I used Survey Monkey, which the School subscribes to, but I know there are other sites available. This made devising and rolling out the survey to the students a fairly straightforward and quick task. I discussed the questions with the Head of Sixth Form, who is my Line Manager and when we were happy I transferred the questions to Survey Monkey. We are able to email students to their school email address, so the link to the survey was sent out and the students were asked to complete it. With Survey Monkey you can have multiple choice questions as well as ones where the students can enter text, so giving them an opportunity to air any issues. We made sure that the survey was anonymous so that they felt able to voice any concerns openly. Of course, as I have said before, this does mean that you must be prepared for all types of responses--both positive and negative. You might also need to make sure that the survey can be completed more than once on each PC, especially if you are getting the students into the Library during tutor times to complete it, otherwise this will cause problems.
The latest survey (March 2015) was undertaken by 201 of the 428 students in the Sixth Form. This is around 47%, which is very good and it also worked out that the split between Year 12 and Year 13 students was fairly even. The main aim of this survey was to establish if the students felt that the noise in the LRC was at a level that allowed them to work. We circulated the survey after a 4-week exam shut-down period, which included mock AS & A Levels, when the LRC was a silent working area and the Lower School were not allowed to book or use the LRC for classes. As you can imagine, this required a fair amount of understanding by the Lower School who also use the LRC extensively. However, it was felt necessary to see whether it would help the Sixth Form to have a silent working space and the LRC is clearly the most obvious and appropriate place for this to happen, particularly as it is a supervised space and naturally quieter than other areas of the school.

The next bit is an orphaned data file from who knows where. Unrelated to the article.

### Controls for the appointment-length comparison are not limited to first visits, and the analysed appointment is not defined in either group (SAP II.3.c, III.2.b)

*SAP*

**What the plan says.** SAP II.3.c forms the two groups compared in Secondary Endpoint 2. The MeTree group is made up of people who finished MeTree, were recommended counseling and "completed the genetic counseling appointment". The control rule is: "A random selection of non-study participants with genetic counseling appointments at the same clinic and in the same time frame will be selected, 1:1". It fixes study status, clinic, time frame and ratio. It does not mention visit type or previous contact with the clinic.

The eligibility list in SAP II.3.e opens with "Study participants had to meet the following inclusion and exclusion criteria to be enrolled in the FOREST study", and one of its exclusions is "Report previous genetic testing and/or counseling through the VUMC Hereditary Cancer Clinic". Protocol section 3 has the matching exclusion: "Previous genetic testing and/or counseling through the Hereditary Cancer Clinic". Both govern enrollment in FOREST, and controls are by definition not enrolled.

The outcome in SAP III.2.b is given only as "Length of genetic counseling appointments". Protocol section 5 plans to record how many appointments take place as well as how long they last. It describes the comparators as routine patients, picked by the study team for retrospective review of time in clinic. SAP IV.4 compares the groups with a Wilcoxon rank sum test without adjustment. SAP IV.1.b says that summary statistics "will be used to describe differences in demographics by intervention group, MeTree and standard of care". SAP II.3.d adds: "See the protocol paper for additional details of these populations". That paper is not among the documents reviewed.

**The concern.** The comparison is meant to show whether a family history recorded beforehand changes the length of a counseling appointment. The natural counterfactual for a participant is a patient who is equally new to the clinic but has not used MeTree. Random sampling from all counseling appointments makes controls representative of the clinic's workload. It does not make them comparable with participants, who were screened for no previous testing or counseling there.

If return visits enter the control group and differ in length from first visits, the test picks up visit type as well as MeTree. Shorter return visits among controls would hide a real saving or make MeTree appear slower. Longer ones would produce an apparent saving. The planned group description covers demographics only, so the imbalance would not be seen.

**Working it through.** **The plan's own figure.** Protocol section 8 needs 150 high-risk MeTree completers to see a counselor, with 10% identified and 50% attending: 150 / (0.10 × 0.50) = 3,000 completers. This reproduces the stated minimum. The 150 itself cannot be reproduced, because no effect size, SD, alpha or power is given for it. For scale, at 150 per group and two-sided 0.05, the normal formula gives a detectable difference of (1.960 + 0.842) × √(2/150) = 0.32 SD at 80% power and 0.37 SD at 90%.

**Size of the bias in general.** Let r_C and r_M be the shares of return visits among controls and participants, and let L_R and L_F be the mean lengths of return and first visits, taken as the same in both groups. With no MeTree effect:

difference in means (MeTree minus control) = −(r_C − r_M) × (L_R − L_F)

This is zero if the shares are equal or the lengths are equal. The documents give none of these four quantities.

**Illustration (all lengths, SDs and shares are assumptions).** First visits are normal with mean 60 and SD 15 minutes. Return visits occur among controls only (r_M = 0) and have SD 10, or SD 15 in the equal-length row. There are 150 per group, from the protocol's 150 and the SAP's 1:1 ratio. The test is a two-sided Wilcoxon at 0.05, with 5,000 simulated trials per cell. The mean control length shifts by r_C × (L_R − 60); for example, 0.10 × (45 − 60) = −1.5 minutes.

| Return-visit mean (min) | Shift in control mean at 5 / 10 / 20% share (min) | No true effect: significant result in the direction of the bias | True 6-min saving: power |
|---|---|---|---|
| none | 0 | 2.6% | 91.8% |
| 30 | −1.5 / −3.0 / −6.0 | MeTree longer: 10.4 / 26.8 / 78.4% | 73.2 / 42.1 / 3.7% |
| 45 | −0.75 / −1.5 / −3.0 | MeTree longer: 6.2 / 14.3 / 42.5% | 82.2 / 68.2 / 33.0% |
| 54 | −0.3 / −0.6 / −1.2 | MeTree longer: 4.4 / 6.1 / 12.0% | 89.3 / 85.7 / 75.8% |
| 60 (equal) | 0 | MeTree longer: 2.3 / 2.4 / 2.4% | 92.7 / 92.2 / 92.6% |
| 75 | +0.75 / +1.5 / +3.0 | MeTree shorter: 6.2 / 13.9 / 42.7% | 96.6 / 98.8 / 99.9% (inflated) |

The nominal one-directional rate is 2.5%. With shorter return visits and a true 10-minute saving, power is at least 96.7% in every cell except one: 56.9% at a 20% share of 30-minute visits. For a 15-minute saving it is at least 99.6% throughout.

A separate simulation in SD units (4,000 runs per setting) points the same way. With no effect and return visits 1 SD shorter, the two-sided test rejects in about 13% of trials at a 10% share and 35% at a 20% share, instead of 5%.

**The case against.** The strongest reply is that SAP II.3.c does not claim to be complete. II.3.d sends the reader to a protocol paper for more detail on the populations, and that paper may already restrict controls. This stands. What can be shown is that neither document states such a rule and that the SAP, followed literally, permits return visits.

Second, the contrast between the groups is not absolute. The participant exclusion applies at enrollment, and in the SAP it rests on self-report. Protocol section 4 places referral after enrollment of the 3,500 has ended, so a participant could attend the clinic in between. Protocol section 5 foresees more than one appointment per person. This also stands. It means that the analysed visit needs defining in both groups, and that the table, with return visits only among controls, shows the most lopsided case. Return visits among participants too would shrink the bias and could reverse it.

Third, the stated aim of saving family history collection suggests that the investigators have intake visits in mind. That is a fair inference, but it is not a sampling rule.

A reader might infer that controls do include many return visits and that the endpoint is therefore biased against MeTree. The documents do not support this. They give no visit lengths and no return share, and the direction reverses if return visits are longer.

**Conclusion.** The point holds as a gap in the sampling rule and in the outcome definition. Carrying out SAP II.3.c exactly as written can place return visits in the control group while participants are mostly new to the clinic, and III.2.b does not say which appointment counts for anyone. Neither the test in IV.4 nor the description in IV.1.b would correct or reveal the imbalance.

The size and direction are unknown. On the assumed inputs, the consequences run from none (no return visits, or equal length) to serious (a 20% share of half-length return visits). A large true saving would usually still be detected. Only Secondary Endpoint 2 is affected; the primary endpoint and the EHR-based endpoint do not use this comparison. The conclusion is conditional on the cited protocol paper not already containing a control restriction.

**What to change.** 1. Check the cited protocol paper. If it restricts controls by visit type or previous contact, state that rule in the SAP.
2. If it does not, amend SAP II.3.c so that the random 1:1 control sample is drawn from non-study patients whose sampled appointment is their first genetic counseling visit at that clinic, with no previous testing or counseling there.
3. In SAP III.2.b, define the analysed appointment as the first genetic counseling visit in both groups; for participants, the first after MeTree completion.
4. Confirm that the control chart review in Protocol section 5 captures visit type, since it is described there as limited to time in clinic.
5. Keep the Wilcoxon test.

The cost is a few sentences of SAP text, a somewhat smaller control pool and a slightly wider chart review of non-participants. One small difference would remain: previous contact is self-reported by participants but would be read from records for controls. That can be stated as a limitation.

The results of the survey showed us two things; one that the students felt that the LRC was quiet enough to work in and secondly that it was even quieter during the exam shut-down period. In addition it confirmed that the students were frustrated by the upstairs computers because they were slower to load than they would have liked. Students have high expectations when it comes to technology and are used to home, non-networked PCs which will always be much quicker.
I tried to keep the survey quite short; we went for 13 questions in the end. The first ten were multiple choice answers and the last three were questions where they could enter responses, but didn't have to. Questions 5 and 6 were for my purposes, as often students in the Sixth Form don't have the time to read fiction books and I wanted to see how many still did. (See 2015 Survey Questions on p.204.)
Once the allotted time to complete the survey has passed (we gave our students a week), you can close the survey and collect the results. These can be exported into many different formats if using Survey Monkey; csv file, power point or excel. There is also the cloud function, which gives you a spread of words that occur most frequently in the text responses. The cloud print out for my question 'Are there any improvements that you would like to see in the LRC?' is shown opposite.